Baltimore Business Owner Pleads Guilty To Filing a False Tax Return

January 26, 2009

Baltimore, Maryland - Stilianos (Stan) Mavroulis, age 64, of Baltimore, pleaded guilty today to filing a false individual income tax return, in connection with a six year scheme to file false individual tax returns, announced United States Attorney for the District of Maryland Rod J. Rosenstein. His trial was scheduled to begin today.

“Stan Mavroulis took money from his family business and used it for personal purposes without reporting it as income,” said U.S. Attorney Rod J. Rosenstein. “Business owners who fail to pay income taxes cheat honest taxpayers and gain an unfair advantage over their competitors.”

"IRS-Criminal Investigation is committed to aggressively pursuing those taxpayers who intentionally conceal income and willfully file false tax returns,” stated C. Andre' Martin, Internal Revenue Service-Criminal Investigation Special Agent in Charge. “We should not expect the honest taxpayer to foot the bill for those who hide income from the IRS."

According to his plea agreement, Mavroulis owned Fidelity Home Mortgage Corporation (FHMC), headquartered in Baltimore, and referred to himself as the company’s president and/or chief executive officer. FHMC was a mortgage brokerage business. For each of the years from 1998 to 2002, FHMC tax returns reported negative retained earnings, despite the fact that the company’s financial statements showed retained earnings of hundreds of thousands, and for some years, millions of dollars. The tax returns were also inconsistent with representations Mavroulis made about his income on personal financial statements and on at least two credit card applications that Mavoulis filled out, in which he claimed annual income of $100,000. The tax returns for those same years showed either no wages or lesser income.

Additionally, each year between 1998 and 2003, a portion of the amounts reported as business deductions on the company tax returns improperly included personal expenses of Mavroulis and his family. Among others, FHMC deducted as business expenses: more than $22,000 in tuition payments to a private high school attended by one of his children; more than $25,000 in insurance premiums paid on personal automobile insurance policies; and at least approximately $22,000 in expenses he and his family incurred on a trip to Greece in 2002. These and other improper deductions fraudulently reduced the gross profit of FHMC and led to understatements on Mavroulis’s personal tax forms with respect to the income he received from FHMC.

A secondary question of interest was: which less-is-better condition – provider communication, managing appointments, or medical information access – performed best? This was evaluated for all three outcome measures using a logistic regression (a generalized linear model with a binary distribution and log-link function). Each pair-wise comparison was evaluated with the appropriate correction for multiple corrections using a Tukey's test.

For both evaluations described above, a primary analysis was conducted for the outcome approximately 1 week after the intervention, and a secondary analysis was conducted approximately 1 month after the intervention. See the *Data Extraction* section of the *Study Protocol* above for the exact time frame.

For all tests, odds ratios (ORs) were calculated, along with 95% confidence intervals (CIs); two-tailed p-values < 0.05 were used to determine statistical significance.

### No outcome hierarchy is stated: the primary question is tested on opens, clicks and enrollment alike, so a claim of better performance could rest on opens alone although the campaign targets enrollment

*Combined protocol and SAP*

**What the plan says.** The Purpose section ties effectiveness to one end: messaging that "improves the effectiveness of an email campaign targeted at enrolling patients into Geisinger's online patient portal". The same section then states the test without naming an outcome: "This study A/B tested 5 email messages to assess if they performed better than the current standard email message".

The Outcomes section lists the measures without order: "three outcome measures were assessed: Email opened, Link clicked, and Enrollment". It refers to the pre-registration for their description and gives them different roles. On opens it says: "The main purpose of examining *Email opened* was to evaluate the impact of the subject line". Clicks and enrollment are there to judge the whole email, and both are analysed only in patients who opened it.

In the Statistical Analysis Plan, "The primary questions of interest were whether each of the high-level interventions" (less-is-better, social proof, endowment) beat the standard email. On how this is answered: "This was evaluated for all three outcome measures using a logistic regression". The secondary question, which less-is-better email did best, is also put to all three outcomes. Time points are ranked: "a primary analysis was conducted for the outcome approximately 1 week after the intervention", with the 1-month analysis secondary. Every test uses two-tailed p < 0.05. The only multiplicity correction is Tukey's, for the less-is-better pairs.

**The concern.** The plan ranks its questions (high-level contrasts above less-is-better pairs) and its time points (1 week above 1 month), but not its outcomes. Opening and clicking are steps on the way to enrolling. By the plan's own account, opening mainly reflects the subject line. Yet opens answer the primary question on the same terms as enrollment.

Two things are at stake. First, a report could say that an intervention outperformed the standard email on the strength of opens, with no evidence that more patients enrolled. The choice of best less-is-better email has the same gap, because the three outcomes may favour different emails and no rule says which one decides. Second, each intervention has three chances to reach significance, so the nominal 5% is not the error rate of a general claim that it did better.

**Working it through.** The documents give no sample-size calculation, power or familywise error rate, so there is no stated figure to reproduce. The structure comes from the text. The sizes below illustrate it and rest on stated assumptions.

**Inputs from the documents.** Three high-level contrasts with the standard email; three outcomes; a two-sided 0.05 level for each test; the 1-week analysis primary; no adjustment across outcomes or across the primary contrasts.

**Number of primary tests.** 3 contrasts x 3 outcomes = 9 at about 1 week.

Finally, Mavroulis also caused FHMC to pay his children who worked at FHMC “under the table,” to avoid paying personal income taxes on the income they received from 1998 to 2002, and to underreport the children’s earnings on W-2 forms issued to the children for the tax year 2003.

The government contends that Mavroulis failed to report approximately $1,682,326.05 in income on his personal tax forms for 1998 through 2003, and understated the amount of tax due by at least approximately $471,000 during those same tax years. Mavroulis contends that the amounts of unreported income for 1998 through 2003 and additional tax due are lower. The amount of tax loss will be determined by the court at the sentencing hearing.

Mavroulis faces a maximum sentence of three years in prison and a $100,000 fine. U.S. District Judge Richard D. Bennett scheduled sentencing for April 17, 2009 at 2:00 p.m.

Stan Mavroulis’s son, Kyriakos (Kirk) Mavroulis, age 26, of Baltimore, worked as head of the company’s accounting department, functioning as its chief financial officer. Kirk Mavroulis pleaded guilty on January 22, 2009 to failing to file an individual tax return and is scheduled to be sentenced on April 9, 2009 at 4:00 p.m.

United States Attorney Rod J. Rosenstein thanked the Internal Revenue Service - Criminal Investigation for their investigative work and the U.S. Department of Housing and Urban Development, Office of Inspector General, for their assistance. Mr. Rosenstein commended Assistant United States Attorneys Stephen M. Schenning and Jonathan Biran, who are prosecuting the case.



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